On The Campaign Trail today, Labor announces more money for the Canberra Hospital expansion, the Canberra Liberals pledge to fix local roads, the Greens fight for property developer reform and David Pollard flags moving the PCYC to Gungahlin.
- Libs pledge $40 million local roads maintenance package
- Stoush over property and developers
- PCYC to move to Gungahlin
- Election fatigue
A new elective surgery centre in Canberra’s north and a larger selection of elective surgeries and outpatient procedures at Canberra and Calvary hospitals have rounded off Labor’s signature election pledge.
The third part of Labor’s health policy, which will see five new Walk-in Centres built across Canberra, will be embedded into the Canberra Hospital expansion and ongoing planning for a new northside hospital.
The elective surgery centre will be completed in 2024-25 at a cost of $21 million. A further $16 million over three years will be put towards upgrading and expanding existing endoscopy facilities at the Canberra Hospital, Chief Minister Andrew Barr said.
“Once online, the centre will take pressure off our current and future hospitals by delivering day procedures including ear, nose and throat, gynaecological, orthopaedic, ophthalmology and dental,” he said.
“This investment will deliver an additional 5,000 endoscopy procedures each year from 2023, meeting the growing need for diagnosis and detection of many conditions, including some cancers.”
An additional $31.4 million will also be spent to deliver 60,000 elective surgeries over the next four years, 6,000 more than the four years leading up to 2019.
Libs pledge $40 million local roads maintenance package
The Canberra Liberals will spend $40 million to upgrade local roads over the next 12 to 18 months on shovel-ready projects to help boost the ACT’s COVID-19 recovery.
The Liberals committed a further $300,000 for a feasibility study into completing the duplication of Horse Park Drive and Gungahlin Drive. Horse Park Drive will also be looked at as a potential strip for the Liberals’ million trees policy.
Shadow Minister for Urban Services Nicole Lawder said the fund will help improve road safety.
“Our shovel-ready projects will target roads that need urgent safety upgrades to help reduce the risk of damage to vehicles, injury or death,” Ms Lawder said.
“Many of these roads should have had major road safety improvements years ago but Labor has grown weary and is too easily distracted.”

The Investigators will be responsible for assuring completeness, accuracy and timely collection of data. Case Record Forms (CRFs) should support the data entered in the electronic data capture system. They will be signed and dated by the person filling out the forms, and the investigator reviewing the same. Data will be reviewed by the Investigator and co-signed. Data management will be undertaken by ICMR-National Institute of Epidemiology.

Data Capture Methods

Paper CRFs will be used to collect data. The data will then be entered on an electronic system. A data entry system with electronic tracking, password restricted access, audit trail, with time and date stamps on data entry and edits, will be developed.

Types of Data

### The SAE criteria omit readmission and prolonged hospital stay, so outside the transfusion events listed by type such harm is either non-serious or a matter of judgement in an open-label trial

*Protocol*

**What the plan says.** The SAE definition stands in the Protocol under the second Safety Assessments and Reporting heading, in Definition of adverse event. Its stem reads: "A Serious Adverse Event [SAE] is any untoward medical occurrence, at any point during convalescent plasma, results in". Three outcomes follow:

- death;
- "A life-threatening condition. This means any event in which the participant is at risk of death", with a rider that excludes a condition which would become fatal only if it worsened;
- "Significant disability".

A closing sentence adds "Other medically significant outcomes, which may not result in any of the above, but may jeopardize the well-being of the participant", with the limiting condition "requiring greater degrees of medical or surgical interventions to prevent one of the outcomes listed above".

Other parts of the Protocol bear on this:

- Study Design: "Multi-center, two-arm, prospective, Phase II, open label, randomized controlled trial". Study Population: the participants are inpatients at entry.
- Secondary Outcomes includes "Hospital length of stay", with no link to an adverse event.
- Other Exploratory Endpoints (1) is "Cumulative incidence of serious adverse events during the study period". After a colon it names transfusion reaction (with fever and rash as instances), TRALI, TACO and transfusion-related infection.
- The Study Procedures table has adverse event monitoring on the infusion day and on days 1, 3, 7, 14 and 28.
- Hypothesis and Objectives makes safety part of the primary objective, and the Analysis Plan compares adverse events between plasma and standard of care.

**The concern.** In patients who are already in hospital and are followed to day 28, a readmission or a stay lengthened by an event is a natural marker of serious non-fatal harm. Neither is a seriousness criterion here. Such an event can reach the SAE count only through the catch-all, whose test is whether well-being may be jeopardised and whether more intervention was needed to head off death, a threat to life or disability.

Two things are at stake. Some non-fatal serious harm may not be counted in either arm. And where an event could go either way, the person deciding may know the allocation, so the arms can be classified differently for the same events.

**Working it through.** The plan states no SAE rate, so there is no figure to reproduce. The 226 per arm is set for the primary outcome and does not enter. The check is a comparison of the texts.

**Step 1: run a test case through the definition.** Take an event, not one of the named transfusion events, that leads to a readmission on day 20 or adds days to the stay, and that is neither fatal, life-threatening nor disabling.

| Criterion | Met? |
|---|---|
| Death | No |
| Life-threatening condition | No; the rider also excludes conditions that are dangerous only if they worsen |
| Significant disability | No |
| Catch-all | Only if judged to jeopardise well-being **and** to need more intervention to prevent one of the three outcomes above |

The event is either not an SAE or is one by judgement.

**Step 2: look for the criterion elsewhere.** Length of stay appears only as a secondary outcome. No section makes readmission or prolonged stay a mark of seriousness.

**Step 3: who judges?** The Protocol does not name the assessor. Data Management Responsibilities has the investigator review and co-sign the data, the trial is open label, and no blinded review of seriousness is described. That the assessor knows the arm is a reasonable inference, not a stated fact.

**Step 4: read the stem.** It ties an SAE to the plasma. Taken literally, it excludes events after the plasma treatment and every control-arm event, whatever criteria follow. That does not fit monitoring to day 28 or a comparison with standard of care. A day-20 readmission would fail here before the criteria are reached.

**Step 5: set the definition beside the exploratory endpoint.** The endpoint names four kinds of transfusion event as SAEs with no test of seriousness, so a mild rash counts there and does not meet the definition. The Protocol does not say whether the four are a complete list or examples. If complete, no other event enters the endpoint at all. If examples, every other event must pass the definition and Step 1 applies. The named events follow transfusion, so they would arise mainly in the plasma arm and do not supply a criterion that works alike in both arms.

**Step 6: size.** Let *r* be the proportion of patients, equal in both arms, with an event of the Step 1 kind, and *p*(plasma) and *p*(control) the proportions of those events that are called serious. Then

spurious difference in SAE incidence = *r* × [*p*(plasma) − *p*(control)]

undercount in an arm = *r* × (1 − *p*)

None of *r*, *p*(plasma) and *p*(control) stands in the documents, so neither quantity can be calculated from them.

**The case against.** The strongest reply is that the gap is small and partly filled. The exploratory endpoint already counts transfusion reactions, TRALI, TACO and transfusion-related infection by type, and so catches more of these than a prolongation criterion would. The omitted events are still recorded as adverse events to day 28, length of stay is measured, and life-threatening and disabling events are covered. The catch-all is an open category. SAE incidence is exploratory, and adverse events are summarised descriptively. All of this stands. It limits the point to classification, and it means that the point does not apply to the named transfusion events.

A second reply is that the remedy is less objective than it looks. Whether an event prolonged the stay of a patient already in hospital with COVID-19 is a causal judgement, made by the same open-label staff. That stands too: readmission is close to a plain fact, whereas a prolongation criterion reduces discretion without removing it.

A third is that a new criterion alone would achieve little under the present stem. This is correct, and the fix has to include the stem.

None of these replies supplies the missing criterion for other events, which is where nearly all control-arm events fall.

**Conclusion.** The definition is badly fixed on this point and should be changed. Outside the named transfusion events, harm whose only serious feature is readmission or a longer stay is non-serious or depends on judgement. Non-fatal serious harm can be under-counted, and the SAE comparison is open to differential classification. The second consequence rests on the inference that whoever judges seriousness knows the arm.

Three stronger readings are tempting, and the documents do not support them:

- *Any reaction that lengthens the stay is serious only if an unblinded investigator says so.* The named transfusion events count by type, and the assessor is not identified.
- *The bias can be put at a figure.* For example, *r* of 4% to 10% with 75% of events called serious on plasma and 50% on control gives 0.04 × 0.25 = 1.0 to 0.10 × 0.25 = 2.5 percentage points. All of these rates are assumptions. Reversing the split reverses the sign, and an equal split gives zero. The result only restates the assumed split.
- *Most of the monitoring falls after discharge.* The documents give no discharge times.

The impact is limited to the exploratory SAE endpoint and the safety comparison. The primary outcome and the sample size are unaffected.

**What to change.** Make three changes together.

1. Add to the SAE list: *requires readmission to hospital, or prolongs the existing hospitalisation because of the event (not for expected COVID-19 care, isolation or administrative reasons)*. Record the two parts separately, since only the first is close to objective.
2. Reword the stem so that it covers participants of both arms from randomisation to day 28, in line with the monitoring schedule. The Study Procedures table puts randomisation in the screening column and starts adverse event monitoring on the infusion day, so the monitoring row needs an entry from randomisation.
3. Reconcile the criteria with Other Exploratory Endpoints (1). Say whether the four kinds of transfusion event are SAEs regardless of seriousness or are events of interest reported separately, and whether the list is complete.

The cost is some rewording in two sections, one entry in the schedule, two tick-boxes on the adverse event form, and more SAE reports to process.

Still on transport, Alistair Coe confirmed this morning that light rail Stage 2 will go to Woden, a day after he, and transport spokesperson Candice Burch, threw doubt on the plan.
Ms Burch told a transport forum on Tuesday night (15 September) that the Liberals would not blindly support Stage 2 in its current form, and would instead commission an inquiry to see if there is a better route for the project – flagging Belconnen to the airport.
The Liberals have repeatedly stated that they support light rail in principle, but would not back the current proposal without knowing all the pros and cons, calling on the government to release more information about the project.
Stoush over property and developers
The Greens have pledged to change land sales legislation to ensure that major development sites are sold to high-quality applicants as opposed to the highest bidder.
A new $200,000 yearly fund – starting in 2021/22 – will also be set up to provide skills, apprenticeships and industry partnerships to help construct climate-ready and environmentally sustainable buildings over the next decade.
“The decisions we make today will have consequences for generations to come,” ACT Greens Planning spokesperson Rebecca Vassarotti said.
“Right now, in the face of a climate crisis, we are seeing too many poorly designed, poorly constructed, unsustainable, low-quality new buildings going up around town – and Canberrans have had enough.”
Building certification of multi-unit residential developments will also be returning to the government with the ACT being the only jurisdiction that has fully privatised certifiers.
The current system means the onus is on the developer to hire a certifier, who is then responsible for signing off on the developer’s work.
Creating public certifiers also forms part of ACT Labor’s promise, announced by Building Quality Improvement Minister Gordon Ramsay back in July, but it will not be legislated before the election.
Around 10 government certifiers will complement the private sector as opposed to replacing them completely.
The Belco Party also released more details on its development and planning policy. They’ve promised to increase the defect period on new construction developments from 90 days to 365 and make it mandatory for new developments of 10 or more dwellings to have a defibrillator and common area CCTV.
Should the PCYC move to Gungahlin?
At-risk young people in Canberra’s north will have easier access to the Police Community Youth Club (PCYC) if David Pollard gets his way.
The independent candidate for Yerrabi said he would secure funding to relocate the Fyshwick facility and expand the PCYC into Gungahlin.
If a day can feel like a year in politics, how long is an election campaign?
While some voters are undoubtedly experiencing election fatigue, inundated with corflutes and letterbox drops, it’s now just one calendar month until election day.
You can keep up to date with the RiotACT!’s election coverage here.